I was busy scanning for escape routes when I bumped into Tom Corrigan from the WPG. He has over 12 years experience in paranormal investigations, and has seen it all, even the things you can see right through. “I’ve seen full-body apparitions,” said Corrigan, which occurred during an investigation in Florida. “You have to have nerves of steel.” Instead of running away from an apparition, Corrigan runs towards it, and he’s still here to talk about it.

It may sound like a thrill-seek to some, though Corrigan is very serious about the investigations. “There are several types of hauntings and apparitions,” said Corrigan. “Some are not aware that you’re there, and continue to replay their former life events over and over. Others are very intelligent, and will interact with you, such as moving an object on command.” Corrigan has delved into the haunted vehicle theory before, having investigated a steam locomotive haunted by the spirit of a young girl who was struck and killed by the train.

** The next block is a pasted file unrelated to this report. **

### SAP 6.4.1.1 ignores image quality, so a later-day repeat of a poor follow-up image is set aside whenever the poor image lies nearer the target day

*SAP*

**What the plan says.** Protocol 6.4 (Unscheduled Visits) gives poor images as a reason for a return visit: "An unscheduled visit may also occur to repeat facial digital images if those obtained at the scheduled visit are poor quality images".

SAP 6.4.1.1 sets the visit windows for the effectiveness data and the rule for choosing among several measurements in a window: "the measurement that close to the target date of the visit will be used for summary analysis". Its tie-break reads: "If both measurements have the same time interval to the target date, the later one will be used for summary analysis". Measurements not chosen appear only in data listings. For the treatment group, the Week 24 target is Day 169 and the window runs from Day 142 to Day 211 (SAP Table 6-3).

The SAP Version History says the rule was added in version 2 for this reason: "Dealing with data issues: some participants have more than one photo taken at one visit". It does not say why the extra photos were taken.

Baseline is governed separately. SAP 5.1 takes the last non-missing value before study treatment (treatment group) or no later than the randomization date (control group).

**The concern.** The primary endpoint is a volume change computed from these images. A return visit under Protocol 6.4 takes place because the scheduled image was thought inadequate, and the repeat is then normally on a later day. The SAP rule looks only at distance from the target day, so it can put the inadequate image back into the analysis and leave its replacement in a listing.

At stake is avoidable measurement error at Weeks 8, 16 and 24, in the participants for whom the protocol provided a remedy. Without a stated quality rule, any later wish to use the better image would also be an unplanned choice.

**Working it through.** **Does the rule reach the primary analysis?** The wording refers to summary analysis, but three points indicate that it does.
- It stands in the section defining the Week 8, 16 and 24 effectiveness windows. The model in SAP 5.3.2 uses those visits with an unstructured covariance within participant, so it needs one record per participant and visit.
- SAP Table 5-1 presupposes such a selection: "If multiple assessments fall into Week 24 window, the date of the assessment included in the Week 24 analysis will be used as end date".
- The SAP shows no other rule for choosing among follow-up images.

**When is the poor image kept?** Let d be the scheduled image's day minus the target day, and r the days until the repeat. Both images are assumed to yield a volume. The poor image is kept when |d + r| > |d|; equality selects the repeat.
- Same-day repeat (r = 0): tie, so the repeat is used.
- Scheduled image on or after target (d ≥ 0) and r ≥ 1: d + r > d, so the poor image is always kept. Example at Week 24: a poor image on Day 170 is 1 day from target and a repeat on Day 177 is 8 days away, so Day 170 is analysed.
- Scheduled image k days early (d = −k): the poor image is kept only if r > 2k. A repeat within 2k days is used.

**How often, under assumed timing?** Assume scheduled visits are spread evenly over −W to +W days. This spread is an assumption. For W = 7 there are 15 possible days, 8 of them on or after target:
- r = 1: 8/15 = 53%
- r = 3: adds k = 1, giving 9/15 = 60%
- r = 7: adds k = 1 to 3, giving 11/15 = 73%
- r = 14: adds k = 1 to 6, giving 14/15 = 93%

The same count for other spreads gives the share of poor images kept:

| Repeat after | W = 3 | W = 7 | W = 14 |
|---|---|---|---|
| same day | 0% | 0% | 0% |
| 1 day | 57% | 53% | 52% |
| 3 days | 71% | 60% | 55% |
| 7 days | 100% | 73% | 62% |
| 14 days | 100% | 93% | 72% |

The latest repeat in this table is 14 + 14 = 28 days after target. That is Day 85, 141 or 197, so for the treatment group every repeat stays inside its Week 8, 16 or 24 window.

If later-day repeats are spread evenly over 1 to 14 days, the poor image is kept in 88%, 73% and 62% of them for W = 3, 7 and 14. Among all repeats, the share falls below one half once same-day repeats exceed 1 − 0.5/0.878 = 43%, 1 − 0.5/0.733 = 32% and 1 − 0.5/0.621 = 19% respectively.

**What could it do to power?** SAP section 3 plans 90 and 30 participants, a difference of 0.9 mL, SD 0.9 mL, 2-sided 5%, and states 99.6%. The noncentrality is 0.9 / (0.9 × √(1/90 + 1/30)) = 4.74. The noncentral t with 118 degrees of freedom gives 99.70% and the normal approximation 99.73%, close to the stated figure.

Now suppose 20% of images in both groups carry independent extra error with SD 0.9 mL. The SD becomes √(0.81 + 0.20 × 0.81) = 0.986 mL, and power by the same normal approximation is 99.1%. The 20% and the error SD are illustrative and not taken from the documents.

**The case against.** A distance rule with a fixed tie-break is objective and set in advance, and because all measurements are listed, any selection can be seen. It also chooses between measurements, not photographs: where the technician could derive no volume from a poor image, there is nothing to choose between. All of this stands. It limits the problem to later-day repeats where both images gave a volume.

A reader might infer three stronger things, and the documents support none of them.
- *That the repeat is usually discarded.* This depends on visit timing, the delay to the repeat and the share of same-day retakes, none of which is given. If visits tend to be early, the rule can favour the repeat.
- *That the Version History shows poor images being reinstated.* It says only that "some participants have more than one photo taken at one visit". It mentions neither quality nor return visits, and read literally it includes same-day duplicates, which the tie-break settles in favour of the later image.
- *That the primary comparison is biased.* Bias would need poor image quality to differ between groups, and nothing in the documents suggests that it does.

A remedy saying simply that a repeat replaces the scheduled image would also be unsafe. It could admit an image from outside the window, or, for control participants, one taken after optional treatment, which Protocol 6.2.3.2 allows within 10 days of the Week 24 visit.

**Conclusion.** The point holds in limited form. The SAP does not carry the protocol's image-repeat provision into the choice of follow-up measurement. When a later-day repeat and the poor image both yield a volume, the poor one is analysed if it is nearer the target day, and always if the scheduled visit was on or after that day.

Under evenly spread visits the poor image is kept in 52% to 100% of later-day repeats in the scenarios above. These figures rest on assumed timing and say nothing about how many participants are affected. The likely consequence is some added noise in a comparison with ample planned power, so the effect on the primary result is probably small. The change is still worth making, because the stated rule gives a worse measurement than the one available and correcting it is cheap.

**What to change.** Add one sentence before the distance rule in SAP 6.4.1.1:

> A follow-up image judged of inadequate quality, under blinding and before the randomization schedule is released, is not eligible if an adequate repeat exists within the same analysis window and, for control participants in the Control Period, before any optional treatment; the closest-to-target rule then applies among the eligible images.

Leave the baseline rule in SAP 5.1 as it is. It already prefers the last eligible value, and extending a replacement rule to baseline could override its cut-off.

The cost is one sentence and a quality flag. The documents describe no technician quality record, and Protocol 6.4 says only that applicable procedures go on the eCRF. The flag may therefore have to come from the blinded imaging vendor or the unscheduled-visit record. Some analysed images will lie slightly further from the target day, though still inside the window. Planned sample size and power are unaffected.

Electromagnetic fields (EMFs) and spikes in EMF meter readings can be signs of a spiritual presence. After about three hours, which is short by WPG standards, the team departed. It took a few days to sift through all of the information collected.

The verdict? Well, it sounds like a definite maybe for the area surrounding the vehicle, though possibly not the vehicle itself. The site where the investigation was performed is a former schoolyard, dating back to the 1940’s. “Sometimes, our activities during an investigation can draw out the curious ghosts in the immediate vicinity,” said Dreger.

Of note: EMF spikes, plus strange photographic evidence, as well as possible interaction with the other side. At one point, one of the cameras started taking pictures by itself. The WPG has promised to return to the site for additional analysis, as well as the investigation of other cars on the property.

As for the owner of the Hillbilly Garage, Jamie Johnston thinks he might have the answer for the ultimate in rodent-free winter vehicle storage. “I’m going to look for a haunted warehouse.”

(Cover photo by Gerry Miles)